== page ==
Inflation surge: Here to stay?

A sharp rise is expected in September's consumer price index, to be released Friday.

If it feels like money is flowing out of your pocket, it isn't your imagination.

In the wake of the hurricanes, the cost of living across the nation is skyrocketing.

• In Ft. Lauderdale, Fla., Jerry's Café is telling customers it will raise breakfast prices by 10 percent.

• It used to cost Jacques Stambouli of Via Trading $650 to move a truckload of goods from Reno to Los Angeles. Today? $750. He's passing the hike on to consumers.

• And in Bethlehem, Pa., Linda Cameron complains that a paperback book is now $15. "It's crept up from $11," she says.

Such changes are expected to show up Friday when the government reports the September consumer price index (CPI). Economists expect this inflation indicator to show a rise of between 1 and 1.5 percentage points.

This would be the sharpest spike since January 1990, when the CPI rose by 1.1 percent after a cold snap in December shot energy prices higher.

It is a number that will be scrutinized carefully by the Federal Reserve as it weighs whether to continue raising interest rates. And the financial markets will also be parsing the inflation number to determine if the September event is a one-time price shock, or something more worrisome.

"It will be ugly," says economist Lynn Reaser of the Investment Strategies Group at Bank of America in Boston. "In any case it's only one month's number, but it could either alleviate or exacerbate inflation concerns which have recently accelerated."

Inflation fears will be lessened if the numbers indicate the price spike has only taken place in the more-volatile areas of energy and food. However, if inflation has spread to what economists call the "core rate" - the less-volatile areas - there will be concern. At the moment, some economists expect this core rate to increase by 0.2 or 0.1 percentage points.

"I think [the core rate] will be slower now than six to nine months ago," says Anthony Chan, senior economist at JP Morgan Asset Management in Columbus, Ohio. "Business is not passing along all its additional costs."

Oxford & Hill Home Products is a case in point. The Miami-based firm produces home closet storage systems. Some of the products are made with petro-chemicals, which have risen sharply in price over the last several months. "The higher costs are recognized by the retailers and some are willing to work with us in sharing the burden," says CEO Jonathan Mayer.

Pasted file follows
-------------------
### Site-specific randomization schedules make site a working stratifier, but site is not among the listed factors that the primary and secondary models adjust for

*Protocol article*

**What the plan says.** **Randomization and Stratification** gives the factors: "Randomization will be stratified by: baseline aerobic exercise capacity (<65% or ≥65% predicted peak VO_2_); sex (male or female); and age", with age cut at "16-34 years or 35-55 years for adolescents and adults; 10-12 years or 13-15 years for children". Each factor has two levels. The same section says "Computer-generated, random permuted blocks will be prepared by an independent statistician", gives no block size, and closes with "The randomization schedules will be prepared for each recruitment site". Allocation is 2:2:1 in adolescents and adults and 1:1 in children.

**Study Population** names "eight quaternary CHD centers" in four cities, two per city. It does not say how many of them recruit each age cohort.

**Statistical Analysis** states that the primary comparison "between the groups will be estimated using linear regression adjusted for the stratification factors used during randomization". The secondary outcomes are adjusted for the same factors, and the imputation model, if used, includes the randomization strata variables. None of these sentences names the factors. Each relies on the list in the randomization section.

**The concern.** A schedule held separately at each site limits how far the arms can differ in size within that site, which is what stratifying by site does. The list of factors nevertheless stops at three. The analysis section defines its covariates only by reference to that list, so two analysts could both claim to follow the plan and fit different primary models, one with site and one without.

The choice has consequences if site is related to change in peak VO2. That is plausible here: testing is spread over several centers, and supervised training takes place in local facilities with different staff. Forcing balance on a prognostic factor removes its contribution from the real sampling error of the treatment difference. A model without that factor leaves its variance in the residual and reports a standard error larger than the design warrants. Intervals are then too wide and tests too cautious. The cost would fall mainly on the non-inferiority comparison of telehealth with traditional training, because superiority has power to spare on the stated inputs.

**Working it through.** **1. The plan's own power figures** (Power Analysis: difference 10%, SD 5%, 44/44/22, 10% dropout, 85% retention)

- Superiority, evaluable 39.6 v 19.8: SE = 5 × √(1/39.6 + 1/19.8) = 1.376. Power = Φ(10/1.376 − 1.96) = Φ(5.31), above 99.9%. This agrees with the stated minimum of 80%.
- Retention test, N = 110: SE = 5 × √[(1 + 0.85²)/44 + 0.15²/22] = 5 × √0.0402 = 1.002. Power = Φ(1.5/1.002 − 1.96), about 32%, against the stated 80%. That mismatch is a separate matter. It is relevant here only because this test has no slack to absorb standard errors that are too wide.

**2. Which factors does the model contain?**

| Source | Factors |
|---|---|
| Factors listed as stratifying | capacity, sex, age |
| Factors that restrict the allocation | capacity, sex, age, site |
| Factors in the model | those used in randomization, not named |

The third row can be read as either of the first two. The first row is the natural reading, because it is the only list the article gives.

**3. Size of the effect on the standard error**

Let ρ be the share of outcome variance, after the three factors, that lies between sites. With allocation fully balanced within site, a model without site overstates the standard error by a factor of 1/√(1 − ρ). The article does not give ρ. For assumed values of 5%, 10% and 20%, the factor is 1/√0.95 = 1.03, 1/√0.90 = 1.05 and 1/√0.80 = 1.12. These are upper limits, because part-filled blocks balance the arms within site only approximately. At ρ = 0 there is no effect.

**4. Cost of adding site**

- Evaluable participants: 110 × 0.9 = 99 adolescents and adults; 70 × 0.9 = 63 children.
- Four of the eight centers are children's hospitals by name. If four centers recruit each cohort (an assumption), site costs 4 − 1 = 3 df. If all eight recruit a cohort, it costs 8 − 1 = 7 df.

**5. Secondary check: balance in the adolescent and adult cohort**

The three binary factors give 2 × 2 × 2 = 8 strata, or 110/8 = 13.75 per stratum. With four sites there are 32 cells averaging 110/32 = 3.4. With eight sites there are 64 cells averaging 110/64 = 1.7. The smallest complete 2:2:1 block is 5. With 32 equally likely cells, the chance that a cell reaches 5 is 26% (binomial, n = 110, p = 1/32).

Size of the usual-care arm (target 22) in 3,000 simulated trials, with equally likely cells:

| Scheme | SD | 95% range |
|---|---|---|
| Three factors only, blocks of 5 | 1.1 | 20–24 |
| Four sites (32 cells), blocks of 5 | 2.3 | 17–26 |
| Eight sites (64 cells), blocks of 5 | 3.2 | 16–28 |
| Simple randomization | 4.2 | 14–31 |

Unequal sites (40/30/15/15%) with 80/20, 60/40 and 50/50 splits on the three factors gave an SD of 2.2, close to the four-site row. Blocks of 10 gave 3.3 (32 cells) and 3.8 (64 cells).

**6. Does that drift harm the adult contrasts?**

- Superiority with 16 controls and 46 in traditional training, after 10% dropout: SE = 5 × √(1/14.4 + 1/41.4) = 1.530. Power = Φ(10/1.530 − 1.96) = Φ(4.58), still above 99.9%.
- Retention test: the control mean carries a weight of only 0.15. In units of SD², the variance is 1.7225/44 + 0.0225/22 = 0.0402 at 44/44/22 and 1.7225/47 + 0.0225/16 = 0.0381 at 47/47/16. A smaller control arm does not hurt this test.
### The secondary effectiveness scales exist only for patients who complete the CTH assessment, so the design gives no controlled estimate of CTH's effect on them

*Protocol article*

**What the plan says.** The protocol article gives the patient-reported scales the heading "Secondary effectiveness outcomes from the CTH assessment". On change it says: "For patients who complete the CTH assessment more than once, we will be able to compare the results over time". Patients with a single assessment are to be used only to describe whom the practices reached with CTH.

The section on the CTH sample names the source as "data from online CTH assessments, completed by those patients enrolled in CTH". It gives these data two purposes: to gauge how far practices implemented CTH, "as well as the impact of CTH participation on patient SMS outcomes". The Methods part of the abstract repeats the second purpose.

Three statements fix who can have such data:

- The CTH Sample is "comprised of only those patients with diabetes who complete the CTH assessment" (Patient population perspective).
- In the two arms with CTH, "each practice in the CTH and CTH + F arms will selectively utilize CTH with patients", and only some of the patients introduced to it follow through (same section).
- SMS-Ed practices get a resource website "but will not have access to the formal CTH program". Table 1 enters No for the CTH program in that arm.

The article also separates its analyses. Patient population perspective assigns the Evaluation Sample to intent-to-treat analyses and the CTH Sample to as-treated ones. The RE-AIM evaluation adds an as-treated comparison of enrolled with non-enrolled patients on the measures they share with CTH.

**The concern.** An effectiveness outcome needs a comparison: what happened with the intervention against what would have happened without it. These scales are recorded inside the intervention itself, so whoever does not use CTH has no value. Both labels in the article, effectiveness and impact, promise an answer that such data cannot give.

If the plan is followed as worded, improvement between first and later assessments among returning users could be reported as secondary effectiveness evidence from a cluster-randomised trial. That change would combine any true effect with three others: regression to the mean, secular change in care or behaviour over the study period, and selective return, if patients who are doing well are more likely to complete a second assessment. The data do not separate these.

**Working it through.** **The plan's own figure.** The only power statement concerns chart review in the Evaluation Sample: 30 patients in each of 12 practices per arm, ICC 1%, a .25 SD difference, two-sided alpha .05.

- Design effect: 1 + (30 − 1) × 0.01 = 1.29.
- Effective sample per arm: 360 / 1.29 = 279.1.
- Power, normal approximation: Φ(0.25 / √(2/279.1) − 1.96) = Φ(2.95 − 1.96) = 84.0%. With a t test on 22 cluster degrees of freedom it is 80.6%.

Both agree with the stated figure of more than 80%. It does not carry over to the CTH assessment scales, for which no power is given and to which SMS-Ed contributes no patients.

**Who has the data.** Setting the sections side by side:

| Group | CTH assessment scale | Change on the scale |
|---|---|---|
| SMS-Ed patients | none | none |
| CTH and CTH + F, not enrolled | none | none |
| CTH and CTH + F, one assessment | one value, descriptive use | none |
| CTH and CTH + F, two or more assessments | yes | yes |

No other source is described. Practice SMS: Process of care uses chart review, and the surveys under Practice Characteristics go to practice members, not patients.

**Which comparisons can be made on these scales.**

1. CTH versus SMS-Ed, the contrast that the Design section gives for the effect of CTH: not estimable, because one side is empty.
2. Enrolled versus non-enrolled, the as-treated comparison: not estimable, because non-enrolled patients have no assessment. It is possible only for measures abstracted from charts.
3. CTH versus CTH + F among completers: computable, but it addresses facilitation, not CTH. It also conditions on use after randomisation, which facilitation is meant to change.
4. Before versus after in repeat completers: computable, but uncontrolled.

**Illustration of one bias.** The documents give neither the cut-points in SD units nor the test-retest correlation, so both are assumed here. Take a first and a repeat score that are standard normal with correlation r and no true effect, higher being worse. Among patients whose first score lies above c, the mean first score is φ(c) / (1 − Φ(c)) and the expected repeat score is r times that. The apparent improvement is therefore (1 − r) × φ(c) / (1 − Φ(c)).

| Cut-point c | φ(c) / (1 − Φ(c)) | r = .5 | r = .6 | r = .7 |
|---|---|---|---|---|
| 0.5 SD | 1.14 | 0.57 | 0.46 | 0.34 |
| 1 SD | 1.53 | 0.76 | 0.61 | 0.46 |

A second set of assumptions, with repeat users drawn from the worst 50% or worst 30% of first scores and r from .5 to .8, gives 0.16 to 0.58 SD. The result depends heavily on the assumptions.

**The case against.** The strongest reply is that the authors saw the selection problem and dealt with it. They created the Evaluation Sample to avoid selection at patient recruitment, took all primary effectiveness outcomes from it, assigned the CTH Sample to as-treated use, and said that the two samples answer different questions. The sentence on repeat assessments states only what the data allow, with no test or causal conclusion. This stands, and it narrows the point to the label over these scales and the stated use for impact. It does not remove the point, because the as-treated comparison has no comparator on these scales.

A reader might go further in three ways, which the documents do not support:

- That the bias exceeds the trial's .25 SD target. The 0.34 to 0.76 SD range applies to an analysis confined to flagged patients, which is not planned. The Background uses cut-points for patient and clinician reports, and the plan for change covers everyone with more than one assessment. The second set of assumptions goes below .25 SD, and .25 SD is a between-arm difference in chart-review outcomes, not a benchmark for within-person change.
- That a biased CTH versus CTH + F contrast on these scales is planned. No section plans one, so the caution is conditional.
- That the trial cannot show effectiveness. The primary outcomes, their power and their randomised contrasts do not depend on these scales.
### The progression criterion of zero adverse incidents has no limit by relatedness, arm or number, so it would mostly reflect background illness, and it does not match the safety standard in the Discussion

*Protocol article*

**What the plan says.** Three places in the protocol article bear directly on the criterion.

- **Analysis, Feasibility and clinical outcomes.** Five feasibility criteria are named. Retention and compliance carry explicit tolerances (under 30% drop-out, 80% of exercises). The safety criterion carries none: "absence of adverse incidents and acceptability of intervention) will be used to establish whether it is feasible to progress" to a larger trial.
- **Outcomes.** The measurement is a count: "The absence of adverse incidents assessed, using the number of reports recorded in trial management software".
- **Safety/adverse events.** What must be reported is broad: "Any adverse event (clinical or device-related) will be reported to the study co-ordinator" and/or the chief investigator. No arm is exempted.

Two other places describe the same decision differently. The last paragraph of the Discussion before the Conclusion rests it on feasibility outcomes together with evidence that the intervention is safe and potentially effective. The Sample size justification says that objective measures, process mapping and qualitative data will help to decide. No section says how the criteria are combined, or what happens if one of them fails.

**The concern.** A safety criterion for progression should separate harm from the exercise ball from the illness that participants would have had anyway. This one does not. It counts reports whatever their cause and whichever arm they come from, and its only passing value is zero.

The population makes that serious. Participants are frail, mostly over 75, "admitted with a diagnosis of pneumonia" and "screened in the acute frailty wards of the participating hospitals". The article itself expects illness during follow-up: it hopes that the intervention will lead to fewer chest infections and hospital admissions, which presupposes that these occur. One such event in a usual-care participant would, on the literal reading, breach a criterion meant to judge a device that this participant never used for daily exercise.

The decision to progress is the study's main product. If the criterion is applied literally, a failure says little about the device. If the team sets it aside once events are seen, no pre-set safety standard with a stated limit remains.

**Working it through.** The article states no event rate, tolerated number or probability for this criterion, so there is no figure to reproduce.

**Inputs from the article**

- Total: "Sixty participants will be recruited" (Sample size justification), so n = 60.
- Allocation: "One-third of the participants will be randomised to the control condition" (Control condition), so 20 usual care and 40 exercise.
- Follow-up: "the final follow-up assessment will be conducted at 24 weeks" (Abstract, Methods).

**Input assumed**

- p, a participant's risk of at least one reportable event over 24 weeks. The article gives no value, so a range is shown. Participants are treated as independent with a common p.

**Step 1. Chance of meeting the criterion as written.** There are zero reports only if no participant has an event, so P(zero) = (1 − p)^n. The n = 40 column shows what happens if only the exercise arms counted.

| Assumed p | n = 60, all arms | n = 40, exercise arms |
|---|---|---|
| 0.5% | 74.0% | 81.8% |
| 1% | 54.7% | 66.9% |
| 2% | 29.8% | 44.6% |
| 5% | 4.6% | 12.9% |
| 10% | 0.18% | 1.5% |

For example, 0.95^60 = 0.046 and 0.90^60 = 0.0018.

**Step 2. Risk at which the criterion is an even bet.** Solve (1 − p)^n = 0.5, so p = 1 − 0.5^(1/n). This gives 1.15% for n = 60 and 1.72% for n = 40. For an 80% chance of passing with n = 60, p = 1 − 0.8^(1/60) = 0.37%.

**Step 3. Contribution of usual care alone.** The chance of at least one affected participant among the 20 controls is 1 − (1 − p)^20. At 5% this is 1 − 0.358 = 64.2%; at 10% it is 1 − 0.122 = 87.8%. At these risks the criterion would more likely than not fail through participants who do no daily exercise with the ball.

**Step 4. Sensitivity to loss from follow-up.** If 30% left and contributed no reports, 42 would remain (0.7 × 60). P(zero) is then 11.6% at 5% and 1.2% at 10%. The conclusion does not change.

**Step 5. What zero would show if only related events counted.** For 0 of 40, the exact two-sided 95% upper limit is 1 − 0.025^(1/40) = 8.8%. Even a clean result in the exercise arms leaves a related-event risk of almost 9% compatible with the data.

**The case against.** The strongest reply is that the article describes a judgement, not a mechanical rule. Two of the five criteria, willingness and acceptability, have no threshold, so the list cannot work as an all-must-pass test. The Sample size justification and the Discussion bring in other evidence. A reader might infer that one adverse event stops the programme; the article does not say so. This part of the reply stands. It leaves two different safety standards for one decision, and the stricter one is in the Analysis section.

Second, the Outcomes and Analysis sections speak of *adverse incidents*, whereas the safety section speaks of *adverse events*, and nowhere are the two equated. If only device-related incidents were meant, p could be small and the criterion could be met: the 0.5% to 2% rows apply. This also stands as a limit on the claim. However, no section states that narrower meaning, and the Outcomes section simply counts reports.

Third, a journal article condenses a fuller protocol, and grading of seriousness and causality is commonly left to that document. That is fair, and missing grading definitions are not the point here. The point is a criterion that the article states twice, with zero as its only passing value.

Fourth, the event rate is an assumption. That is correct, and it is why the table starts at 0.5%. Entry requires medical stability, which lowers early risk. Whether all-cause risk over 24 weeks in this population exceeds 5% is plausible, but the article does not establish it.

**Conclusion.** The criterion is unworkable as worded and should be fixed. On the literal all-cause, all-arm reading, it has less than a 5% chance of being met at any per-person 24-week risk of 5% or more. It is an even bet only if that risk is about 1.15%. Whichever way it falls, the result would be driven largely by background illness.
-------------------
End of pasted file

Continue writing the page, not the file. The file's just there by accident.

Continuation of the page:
However, he says it's more difficult for the retailers to pass along the higher costs. "It's still a competitive retail market and the ability to pass on the costs does not always exist."

Still, some businesses are passing on their higher costs. For example, Headway Corporate Resources in New York has a large contract to do national research for the National Institute of Mental Health, a federal organization. One thousand of the company's employees drive 100 miles a day to do their interviews.

"We estimate the incremental cost just to the price of gasoline in the last twelve months is costing our company $10,000 per day, which is passed on to the customer," says Headway CEO Jean-Pierre Sakey.

One of the effects of higher energy prices is that it will absorb any salary increases employees receive, says Bill Coleman, senior vice president of Salary.com, in Boston. The firm estimates that the average worker will receive a raise equal to 3.7 percent of their current pay. But higher gasoline prices will total 3.3 percent of an individual's pay. "The good news is that people will get a raise this year; the bad news is that it's all going into the gas tank," he says.

Although gasoline prices have backed off their recent highs, there won't be much relief for many consumers because the cost of staying warm this winter is expected to rise sharply.

Wednesday, the Energy Information Administration, in its winter-fuels outlook, estimated consumers would pay, on average, 48 percent more for natural gas, 32 percent more for home- heating oil, and 30 percent more for propane.

Mark Wolfe, executive director of the National Energy Assistance Directors' Association, estimates the average family will spend about $1,700 more for energy this year. "For low- and some moderate-income families this is most of their discretionary income," he says.

Inflation is starting to show up as a concern for consumers. In a survey of consumers by the Conference Board, a business-research organization, inflation expectations soared in September, up sharply from the summer.

"We think a lot of that is reaction to the spike in prices at the pump following Katrina," says Lynn Franco, director of the Conference Board's consumer-research center. The last time the Board's surveys showed such an increase was in 1990 when the US entered a recession.

However, economists hope this is only a one-month spike. "Productivity gains are still good and workers are not receiving large pay increases," says Ms. Reaser. "Labor costs are still contained."

Despite the sharp increase in energy prices, Reaser points out that they represent just 8 percent of the CPI.

However, they can still have a significant impact. Last year, consumer prices rose 3.6 percent. Soaring gasoline prices represented 1.6 percentage points of the CPI. "Without gasoline rising that much, the CPI would have only gone up 2 percent," she says.

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